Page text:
Using AI-generated images, assets were researched, generated, and recreated by hand, being slightly modified in the process. They were then used to design travel posters for an appropriated land. Like Sage Hill, the process of creating these posters serves as a metaphor for the blight of indigenous land. The AI generative process is inherently a process of appropriation, generating images from a model trained on a dataset of millions of images found on the web. While ownership of a generated image is a hotly contested and ongoing matter, the re-creation and appropriation of such images is less so. Following in the footsteps of what artists such as Roy Lichtenstein and the contemporary art world have been doing for the past century, the re-creation of such images has elevated its status as art and ultimately, as a product of the artist. Like UCLA and other land grant universities, an acknowledgment has been made about the origin of process and appropriation from others, however…ownership ultimately remains in those that have “officially” claimed it.

The re-created images, although slightly modified, maintain artifacts of distortion. Like all seized indigenous land before it, it may “belong” to others with official titles and contracts, yet a piece of inhabitance will always remain…a distortion or a remnant.

34°04’25.4”N,118°27’17.8”W:Narnia, SageHill, Tongva Land

a series of three typefaces inspired by the different voices of Sage Hill, by Tacy Prins Woodlief

I had the idea for this project last summer, when I was thinking about what I wanted to make for this class. I was thinking about the land that we would be studying and I realized that I could idenify a multitude of different perspectives on the land, from my own perspective as a student, to UCLA’s perspective as an institution, to the plants and animals perspectice as inhab-itants, to the native tonga communitys perspective as original stewards. These perspectives differ intesely from eacho-ther and I was super interested in examining the differences between these perspectives and the ways that they overlap and influence each other. I initially wanted to make zines to showcase each of these perspectives, but eventually | became more interested in the voices that I heard in my understandings of each orientation.

I decided to make fonts in order to have a medium to express my own thoughts on each side of the land, and to discuss the way that my perspective has changed over the years that I have known about the land.

Sage Hill: An Audio Experience

a sound experience of Sage Hill, by Kai Levey

Sage Hill Brand Design

a brand identity for Sage Hill and supporting assets, by Ashley Ong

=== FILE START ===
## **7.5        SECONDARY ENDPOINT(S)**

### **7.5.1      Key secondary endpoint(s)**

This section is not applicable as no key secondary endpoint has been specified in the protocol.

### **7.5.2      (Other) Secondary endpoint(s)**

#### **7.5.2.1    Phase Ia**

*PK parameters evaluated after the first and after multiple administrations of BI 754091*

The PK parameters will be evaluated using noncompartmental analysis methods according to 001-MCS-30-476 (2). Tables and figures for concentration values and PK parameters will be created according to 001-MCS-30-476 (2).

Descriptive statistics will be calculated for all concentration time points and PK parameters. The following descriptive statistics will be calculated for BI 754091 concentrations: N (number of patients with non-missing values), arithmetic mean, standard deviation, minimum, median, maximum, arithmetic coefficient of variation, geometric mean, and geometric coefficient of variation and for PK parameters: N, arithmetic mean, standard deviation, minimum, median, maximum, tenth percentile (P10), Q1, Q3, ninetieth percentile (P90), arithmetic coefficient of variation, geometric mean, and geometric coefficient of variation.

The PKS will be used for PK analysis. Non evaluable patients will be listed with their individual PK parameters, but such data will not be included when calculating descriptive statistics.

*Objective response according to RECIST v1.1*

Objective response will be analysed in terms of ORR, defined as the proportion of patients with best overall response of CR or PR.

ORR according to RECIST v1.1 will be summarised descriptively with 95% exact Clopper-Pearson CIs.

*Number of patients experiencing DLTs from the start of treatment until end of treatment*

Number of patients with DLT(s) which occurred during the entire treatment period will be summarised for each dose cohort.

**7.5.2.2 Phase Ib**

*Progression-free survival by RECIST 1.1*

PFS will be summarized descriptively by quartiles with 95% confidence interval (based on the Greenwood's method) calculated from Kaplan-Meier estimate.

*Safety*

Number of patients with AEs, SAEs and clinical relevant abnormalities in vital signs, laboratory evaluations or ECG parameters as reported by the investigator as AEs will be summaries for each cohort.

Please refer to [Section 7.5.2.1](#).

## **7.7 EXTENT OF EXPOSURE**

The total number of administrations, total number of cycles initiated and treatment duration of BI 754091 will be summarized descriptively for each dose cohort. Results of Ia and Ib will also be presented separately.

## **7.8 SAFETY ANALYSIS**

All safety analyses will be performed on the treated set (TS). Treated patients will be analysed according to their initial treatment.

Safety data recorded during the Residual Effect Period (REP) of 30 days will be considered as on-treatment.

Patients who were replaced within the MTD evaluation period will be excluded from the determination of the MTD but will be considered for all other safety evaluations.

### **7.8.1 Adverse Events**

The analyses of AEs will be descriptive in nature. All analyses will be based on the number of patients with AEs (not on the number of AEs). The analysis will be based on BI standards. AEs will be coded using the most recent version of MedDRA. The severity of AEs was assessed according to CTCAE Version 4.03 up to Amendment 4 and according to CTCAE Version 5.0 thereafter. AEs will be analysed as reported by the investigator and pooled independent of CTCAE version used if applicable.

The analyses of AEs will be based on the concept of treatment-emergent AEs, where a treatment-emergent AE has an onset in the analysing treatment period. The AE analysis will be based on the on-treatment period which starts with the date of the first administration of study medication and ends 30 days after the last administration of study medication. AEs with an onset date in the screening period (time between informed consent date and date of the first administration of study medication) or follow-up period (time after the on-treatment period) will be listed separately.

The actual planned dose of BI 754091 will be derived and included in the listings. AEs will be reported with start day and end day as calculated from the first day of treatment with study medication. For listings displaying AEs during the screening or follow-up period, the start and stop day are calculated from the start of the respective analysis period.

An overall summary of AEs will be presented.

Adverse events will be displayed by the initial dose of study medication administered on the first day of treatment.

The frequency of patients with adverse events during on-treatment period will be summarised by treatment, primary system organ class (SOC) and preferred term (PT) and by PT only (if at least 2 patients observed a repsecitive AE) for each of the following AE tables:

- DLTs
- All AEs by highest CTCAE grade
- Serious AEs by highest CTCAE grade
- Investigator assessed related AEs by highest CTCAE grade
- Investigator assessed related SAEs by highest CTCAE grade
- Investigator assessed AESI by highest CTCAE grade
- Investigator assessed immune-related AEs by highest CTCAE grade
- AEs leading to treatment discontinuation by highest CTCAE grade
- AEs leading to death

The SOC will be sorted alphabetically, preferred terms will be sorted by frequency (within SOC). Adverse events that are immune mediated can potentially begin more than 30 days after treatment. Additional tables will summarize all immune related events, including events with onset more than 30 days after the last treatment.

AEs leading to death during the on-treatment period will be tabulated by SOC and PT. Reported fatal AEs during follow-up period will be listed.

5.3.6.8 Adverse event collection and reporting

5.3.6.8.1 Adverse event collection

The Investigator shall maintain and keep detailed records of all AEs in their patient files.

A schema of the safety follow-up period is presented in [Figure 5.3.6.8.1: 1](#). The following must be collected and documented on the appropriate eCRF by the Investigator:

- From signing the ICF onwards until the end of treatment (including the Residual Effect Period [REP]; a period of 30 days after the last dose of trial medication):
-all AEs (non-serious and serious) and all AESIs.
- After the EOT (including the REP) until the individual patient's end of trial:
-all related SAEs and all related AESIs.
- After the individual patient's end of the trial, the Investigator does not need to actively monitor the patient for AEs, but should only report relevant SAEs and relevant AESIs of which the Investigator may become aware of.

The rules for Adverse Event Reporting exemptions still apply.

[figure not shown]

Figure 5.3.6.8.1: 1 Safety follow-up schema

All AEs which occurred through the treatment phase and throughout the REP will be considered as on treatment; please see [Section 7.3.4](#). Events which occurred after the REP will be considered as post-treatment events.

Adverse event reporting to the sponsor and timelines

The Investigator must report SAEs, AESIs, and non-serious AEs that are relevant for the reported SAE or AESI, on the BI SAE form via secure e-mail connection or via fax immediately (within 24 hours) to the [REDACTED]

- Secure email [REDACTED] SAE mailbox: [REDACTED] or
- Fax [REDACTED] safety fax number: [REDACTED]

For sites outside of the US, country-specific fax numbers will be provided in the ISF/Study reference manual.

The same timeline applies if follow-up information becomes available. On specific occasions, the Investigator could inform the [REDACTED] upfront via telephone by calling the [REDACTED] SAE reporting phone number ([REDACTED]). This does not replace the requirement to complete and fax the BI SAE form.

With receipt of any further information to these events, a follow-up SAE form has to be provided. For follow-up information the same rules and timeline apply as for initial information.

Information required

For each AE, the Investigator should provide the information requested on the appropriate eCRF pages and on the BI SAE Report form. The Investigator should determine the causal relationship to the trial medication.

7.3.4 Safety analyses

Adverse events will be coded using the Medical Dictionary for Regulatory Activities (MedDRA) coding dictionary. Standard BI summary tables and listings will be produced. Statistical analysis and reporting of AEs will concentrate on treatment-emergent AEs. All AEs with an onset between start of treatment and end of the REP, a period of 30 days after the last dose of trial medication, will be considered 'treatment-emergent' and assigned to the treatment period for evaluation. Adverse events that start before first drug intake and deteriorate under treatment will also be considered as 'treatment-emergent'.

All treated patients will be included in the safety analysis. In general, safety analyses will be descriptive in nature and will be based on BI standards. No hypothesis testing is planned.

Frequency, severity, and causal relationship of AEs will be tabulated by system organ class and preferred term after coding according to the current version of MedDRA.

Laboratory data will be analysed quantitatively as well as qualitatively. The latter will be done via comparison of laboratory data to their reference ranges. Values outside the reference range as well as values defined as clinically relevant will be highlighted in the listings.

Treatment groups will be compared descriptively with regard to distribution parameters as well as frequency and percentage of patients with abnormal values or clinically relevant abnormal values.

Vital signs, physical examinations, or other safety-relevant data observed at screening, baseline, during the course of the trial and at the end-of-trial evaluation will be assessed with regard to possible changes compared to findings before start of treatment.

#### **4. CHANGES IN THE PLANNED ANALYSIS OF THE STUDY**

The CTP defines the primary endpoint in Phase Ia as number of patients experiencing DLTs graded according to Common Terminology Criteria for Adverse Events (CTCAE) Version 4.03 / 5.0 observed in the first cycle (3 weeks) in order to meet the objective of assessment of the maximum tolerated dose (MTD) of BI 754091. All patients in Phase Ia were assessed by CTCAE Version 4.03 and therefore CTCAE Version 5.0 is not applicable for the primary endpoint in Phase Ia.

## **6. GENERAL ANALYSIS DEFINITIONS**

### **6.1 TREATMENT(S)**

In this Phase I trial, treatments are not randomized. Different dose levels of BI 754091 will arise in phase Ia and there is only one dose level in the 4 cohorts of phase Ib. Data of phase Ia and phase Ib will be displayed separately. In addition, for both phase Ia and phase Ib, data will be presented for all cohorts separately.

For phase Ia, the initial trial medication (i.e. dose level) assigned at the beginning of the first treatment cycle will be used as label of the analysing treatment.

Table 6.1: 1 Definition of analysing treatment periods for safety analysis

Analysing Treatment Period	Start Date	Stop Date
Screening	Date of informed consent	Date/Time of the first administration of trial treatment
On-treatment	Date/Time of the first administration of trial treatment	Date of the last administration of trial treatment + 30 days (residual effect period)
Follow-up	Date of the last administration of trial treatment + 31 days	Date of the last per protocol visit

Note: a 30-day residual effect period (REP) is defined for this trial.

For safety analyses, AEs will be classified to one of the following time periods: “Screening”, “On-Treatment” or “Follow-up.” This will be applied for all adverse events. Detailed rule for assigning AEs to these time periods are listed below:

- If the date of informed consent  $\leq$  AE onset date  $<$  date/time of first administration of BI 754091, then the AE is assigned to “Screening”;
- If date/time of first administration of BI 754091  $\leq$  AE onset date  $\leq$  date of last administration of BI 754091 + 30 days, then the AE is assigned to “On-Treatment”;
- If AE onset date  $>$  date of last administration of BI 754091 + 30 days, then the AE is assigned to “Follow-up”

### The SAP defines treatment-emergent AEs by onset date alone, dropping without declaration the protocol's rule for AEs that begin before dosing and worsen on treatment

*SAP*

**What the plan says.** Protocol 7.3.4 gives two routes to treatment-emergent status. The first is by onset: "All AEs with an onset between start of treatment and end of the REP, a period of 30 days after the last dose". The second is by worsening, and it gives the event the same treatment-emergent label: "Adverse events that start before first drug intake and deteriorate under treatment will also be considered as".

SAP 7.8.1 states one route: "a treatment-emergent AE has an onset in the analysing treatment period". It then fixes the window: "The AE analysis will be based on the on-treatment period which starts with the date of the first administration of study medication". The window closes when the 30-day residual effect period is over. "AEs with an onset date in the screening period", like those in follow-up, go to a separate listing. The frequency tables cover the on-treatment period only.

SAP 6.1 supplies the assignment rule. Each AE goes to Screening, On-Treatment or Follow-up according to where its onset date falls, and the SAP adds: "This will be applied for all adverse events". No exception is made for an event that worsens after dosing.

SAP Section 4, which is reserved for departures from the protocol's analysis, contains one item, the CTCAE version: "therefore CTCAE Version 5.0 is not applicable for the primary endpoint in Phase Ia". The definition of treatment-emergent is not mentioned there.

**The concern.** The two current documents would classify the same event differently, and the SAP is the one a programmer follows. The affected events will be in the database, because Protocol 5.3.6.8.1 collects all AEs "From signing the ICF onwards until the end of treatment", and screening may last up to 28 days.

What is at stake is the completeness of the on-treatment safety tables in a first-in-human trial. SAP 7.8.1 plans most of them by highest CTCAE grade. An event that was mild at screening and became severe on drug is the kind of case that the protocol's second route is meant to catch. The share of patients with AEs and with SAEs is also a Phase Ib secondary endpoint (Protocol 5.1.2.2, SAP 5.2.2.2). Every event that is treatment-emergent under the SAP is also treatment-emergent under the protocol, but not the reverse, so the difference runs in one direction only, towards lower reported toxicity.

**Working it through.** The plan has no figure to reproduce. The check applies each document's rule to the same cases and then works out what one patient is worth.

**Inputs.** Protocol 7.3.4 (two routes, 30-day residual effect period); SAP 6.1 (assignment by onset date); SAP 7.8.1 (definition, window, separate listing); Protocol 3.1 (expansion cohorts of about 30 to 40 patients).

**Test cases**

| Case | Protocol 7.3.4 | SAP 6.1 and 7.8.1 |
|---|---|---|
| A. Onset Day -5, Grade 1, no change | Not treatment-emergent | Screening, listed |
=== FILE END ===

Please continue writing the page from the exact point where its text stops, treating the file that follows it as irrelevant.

With this project, I wanted to explore design research and researching native plants, lands and peoples. I created a brand design that includes a logo, color palette, font choices, and materials that include the brand design all put together in a brand design guidebook. I dove deeper into the history of the land and the people who lived there, trying to honor them and include my research into my brand design. I also learned a lot about Sage Hill and its past projects by the Institute of the Environment & Sustainability and drew inspiration from previous scientific projects. Lastly, I was inspired by the plants that are at Sage Hill and drew inspiration from nature and landscape.

Between Our Destruction

a video animation inspired by and using sound recorded onsite at Sage Hill, by Henry Barbera

This piece is titled, Between Our Destruction. When I first began this project, I had a very different vision of the final product – I thought I was making a piece entirely focused on noise pollution. Over the course of my creative process I’ve been driven in a different direction. I spent numerous hours sitting, drawing, writing,  walking, climbing, and recording audio around Sage Hill. I was usually alone or accompanied by my good friend Ayush. Together, Ayush and I wrote a poem about the space. Although we primarily focused on the noises present, our poem transcended being a simple commentary on noise pollution. It is also about our role in this preserved, natural atmosphere. We hoped to capture the novelty of being somewhere so old, next to somewhere so new. After several poetic iterations and lots of shared imagination, we decided that we had found our best poetic symphony.

Wanting to make our words more memorable, I took the time to create some visual illustrations. Inspired by children’s books, and the age of black and white images, I modeled, textured, rigged, and animated a heavily iconographic medium to house our ideas and the life of the sounds that were recorded on-site.

Textures of Sage Hill

a poster project exploring the textures of Sage Hill, by Collette Lee

Textures of Sage Hill is a poster series consisting of three promotional posters intended to be displayed around campus to raise awareness and spark intrigue about Sage Hill. I wanted to foster interest for the habitat in a unique and artistic way, with the goal of drawing people in through unconventional imagery. 

Promotional assets for national parks tend to showcase nature on a grand scale. I wanted to subvert these expectations of what you would see in a nature poster and instead really zoom in to the macro level and focus on the intricacies of texture.

Through photo collage and typography, I aimed to defamiliarize Sage Hill and nature as a whole for the spectator. I think this creates an air of mystery that really meshes with the spirit of Sage Hill/Narnia and its history as an elusive hideaway spot for students over the years.

I also incorporated nature poetry into the posters, with each excerpt coinciding with the photography featured on the poster. I chose poems that both resonated with me personally and that I felt matched the visual concept of each poster.